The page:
By far the most common form of psychosis found worldwide, according to diagnostic standards used today, is schizophrenia (although most psychiatrists admit that it might more accurately be called a constellation or family of illnesses). An estimated 50 percent of the patients treated in US mental hospitals are diagnosed as having some form of schizophrenia; and our survey indicates an even higher proportion of psychosis in Micronesia ascribed to schizophrenic disorders. The cause of these schizophrenic disorders remains obscure, despite considerable medical research on the question. We know that schizophrenia is essentially a cognitive disorder involving a malfunction of parts of the brain. It is argued that the disease is more than a hand-me-down from parents, and its onset depends, at least to some extent, on other conditions. These conditions may be biochemical, neurological, environmental, or a combination of all three. The importance of social factors in precipitating the disease is suggested by its higher incidence among lower socio-economic groups in Western cities, its apparently greater frequency in industrialized and modernized societies, and conversely the rather low rate of schizophrenia among Norfolk Islanders, who have European genes but a South Seas lifestyle.
If indeed there is an environmental component to schizophrenia–and possibly also to the other major psychoses (bipolar disorder, psychotic depression, and paranoia)–then this topic is of particular pertinence to those studying the effects of social change in Micronesia. The socio-cultural environment of Micronesia, impacted as it has been by modernization and its concomitant changes in recent decades, would appear to be more stressful for many today than ever before. It is conceivable that this could have an effect on the overall rates of psychosis in Micronesia and its distribution among particular segments of these societies.
The data on which most of the earlier studies on mental illness in Micronesia drew is now more than ten years old, and it was probably inadequate even then. The rates of mental illness are almost certainly understated since the data was derived exclusively from reports on patients who sought hospital treatment. In an effort to provide a more up-to-date and comprehensive body of data on serious mental illness, the Micronesian Seminar undertook its own survey beginning in July 1988. Using non-professional researchers, we attempted to draw up a complete list of the seriously mentally ill in the Republic of the Marshalls, the Republic of Palau and the Federated States of Micronesia.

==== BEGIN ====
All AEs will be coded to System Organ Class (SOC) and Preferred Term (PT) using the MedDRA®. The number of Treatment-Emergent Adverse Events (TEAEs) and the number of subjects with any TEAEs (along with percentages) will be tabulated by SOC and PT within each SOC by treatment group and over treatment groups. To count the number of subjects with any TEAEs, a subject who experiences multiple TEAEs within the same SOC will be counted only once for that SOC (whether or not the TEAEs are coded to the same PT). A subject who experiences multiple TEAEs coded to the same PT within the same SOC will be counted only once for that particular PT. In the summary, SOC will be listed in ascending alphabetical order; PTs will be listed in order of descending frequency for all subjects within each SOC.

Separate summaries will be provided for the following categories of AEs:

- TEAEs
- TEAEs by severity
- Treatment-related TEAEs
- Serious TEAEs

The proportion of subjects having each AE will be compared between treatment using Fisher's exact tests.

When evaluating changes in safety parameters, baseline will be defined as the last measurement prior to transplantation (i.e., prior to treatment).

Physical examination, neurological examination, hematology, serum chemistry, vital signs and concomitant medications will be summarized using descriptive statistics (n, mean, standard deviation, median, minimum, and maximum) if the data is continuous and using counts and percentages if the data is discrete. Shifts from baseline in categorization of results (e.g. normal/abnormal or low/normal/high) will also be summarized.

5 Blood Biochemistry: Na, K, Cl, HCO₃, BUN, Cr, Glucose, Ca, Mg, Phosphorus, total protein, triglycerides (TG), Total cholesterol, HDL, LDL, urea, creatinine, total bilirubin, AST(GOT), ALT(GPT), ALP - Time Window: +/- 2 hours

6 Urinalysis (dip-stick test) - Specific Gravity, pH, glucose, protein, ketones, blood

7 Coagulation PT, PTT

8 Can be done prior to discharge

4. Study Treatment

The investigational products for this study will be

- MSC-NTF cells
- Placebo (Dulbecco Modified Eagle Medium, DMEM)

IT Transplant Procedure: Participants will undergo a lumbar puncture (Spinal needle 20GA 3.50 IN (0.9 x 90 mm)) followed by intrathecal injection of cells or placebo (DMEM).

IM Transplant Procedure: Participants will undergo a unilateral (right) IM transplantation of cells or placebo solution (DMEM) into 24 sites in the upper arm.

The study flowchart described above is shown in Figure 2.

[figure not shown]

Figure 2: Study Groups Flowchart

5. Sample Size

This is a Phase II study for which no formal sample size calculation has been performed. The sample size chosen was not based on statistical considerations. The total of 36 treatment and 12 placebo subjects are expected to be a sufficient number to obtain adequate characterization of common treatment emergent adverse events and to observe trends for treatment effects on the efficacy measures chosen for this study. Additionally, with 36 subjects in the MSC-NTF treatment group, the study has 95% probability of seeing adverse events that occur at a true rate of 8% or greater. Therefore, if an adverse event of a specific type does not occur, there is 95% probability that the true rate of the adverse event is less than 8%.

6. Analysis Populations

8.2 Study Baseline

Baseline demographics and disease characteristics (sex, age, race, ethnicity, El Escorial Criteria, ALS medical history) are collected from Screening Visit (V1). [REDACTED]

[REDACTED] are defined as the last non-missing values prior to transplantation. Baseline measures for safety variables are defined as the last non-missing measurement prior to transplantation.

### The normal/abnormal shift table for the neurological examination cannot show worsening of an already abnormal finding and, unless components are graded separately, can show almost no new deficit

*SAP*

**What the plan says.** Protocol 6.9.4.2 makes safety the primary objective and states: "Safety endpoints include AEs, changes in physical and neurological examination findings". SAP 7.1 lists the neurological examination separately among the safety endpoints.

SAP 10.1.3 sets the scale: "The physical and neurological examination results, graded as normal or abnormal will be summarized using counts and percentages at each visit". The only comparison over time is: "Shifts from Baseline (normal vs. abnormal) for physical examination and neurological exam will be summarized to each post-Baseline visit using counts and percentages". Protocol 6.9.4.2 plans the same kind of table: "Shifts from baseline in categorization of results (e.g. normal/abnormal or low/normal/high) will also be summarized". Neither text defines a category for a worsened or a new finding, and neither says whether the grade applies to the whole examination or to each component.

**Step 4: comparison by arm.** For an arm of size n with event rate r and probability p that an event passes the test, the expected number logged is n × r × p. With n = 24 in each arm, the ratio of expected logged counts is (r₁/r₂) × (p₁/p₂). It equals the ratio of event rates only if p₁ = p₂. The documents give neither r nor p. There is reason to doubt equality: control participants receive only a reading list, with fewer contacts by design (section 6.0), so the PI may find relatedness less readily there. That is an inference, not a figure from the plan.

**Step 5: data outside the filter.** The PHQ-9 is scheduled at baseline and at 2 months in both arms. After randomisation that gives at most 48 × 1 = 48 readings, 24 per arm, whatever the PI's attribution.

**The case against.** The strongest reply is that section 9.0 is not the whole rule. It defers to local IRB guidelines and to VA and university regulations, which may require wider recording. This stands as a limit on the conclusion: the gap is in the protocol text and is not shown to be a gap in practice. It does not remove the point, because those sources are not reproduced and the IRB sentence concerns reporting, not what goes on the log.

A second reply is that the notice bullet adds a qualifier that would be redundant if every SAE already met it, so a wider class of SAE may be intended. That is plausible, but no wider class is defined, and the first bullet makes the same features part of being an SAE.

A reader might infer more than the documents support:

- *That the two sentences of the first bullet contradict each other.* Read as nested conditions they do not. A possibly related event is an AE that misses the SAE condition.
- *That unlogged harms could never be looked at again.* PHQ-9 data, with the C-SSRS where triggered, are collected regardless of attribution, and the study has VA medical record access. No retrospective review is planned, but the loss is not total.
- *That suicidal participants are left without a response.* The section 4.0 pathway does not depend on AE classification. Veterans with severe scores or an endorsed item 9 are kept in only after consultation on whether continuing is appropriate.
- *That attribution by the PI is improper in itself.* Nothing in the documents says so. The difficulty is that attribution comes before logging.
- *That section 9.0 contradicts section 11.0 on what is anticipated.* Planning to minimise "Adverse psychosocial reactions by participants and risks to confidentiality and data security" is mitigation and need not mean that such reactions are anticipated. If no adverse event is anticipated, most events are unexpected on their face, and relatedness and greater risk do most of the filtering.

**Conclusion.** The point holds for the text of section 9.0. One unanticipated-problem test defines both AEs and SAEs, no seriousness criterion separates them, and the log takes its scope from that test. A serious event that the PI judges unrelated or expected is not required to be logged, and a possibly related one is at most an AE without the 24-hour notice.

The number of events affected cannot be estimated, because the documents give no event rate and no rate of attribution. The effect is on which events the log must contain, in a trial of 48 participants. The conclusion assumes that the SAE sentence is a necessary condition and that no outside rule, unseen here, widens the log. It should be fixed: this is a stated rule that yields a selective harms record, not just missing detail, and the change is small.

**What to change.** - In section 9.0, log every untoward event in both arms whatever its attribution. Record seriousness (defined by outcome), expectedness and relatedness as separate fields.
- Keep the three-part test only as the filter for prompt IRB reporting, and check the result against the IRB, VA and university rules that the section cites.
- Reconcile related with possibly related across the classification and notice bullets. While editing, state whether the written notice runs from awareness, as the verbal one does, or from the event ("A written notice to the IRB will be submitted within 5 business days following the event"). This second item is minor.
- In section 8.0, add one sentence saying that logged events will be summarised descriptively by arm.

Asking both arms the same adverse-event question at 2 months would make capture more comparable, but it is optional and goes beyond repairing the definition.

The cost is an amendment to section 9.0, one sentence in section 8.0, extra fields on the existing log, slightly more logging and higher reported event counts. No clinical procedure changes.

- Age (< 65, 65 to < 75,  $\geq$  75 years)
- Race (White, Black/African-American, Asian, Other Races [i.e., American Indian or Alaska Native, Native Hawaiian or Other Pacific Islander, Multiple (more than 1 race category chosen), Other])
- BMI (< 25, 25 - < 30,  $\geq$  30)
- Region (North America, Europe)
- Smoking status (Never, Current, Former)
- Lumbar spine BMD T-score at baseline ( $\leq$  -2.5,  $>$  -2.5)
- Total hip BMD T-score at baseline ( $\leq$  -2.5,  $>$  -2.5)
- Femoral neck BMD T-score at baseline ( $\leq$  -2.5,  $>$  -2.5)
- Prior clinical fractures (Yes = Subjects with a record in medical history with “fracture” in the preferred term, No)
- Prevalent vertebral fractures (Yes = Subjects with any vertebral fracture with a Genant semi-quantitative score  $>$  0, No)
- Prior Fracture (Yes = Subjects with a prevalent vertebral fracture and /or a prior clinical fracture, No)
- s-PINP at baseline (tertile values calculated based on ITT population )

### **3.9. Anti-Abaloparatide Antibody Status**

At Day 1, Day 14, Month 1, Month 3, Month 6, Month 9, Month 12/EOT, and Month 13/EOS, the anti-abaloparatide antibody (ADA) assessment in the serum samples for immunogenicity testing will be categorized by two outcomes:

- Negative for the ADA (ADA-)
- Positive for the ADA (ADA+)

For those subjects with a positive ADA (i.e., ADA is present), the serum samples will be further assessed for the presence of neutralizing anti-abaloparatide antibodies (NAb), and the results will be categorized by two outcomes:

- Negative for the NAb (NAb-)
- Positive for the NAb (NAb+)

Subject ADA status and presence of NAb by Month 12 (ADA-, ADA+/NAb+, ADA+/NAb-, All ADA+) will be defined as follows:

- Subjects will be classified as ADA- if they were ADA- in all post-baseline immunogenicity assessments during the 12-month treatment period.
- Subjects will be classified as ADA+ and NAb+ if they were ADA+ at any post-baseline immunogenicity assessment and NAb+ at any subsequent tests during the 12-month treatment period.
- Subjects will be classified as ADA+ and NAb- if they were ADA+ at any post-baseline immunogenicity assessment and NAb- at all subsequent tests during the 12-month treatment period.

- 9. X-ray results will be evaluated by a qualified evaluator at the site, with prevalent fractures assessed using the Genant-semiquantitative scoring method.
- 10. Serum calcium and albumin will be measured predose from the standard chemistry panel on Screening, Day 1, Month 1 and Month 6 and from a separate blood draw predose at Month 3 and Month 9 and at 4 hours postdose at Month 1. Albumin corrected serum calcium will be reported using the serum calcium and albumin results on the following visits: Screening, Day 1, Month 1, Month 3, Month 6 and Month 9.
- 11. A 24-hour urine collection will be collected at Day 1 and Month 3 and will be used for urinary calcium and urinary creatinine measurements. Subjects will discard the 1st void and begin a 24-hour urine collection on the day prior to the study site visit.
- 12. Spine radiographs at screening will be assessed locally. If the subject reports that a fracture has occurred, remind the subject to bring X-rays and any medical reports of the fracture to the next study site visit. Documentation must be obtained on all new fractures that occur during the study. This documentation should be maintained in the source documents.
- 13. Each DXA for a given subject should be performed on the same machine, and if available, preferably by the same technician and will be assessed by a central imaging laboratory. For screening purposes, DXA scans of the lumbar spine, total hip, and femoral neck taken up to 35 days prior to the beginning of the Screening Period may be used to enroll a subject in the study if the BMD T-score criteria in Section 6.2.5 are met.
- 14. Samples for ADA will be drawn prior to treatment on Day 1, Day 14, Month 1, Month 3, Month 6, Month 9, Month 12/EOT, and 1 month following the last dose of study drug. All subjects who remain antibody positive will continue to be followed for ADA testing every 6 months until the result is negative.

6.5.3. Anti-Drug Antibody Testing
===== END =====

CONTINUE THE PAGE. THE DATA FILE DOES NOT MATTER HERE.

With the kind assistance of mental health personnel in each of these entities, we began to identify and compile records on afflicted individuals. Our field workers interviewed community leaders and canvassed others in each island group to gather information on those who never received hospital treatment and to assemble brief case histories on each individual. Although our researchers did not personally visit each of the smaller islands or even all the sections of the larger islands, they interviewed–sometimes at great length–knowledgeable persons from each of these places. Through dozens of such interviews, they laboriously pieced together the case histories of each of the psychotics. The survey, which was carried on over the course of an 18-month period, was completed in January 1990. Otong Emilio, the principal fieldworker, spent a year of uninterrupted work on the survey prior to its completion.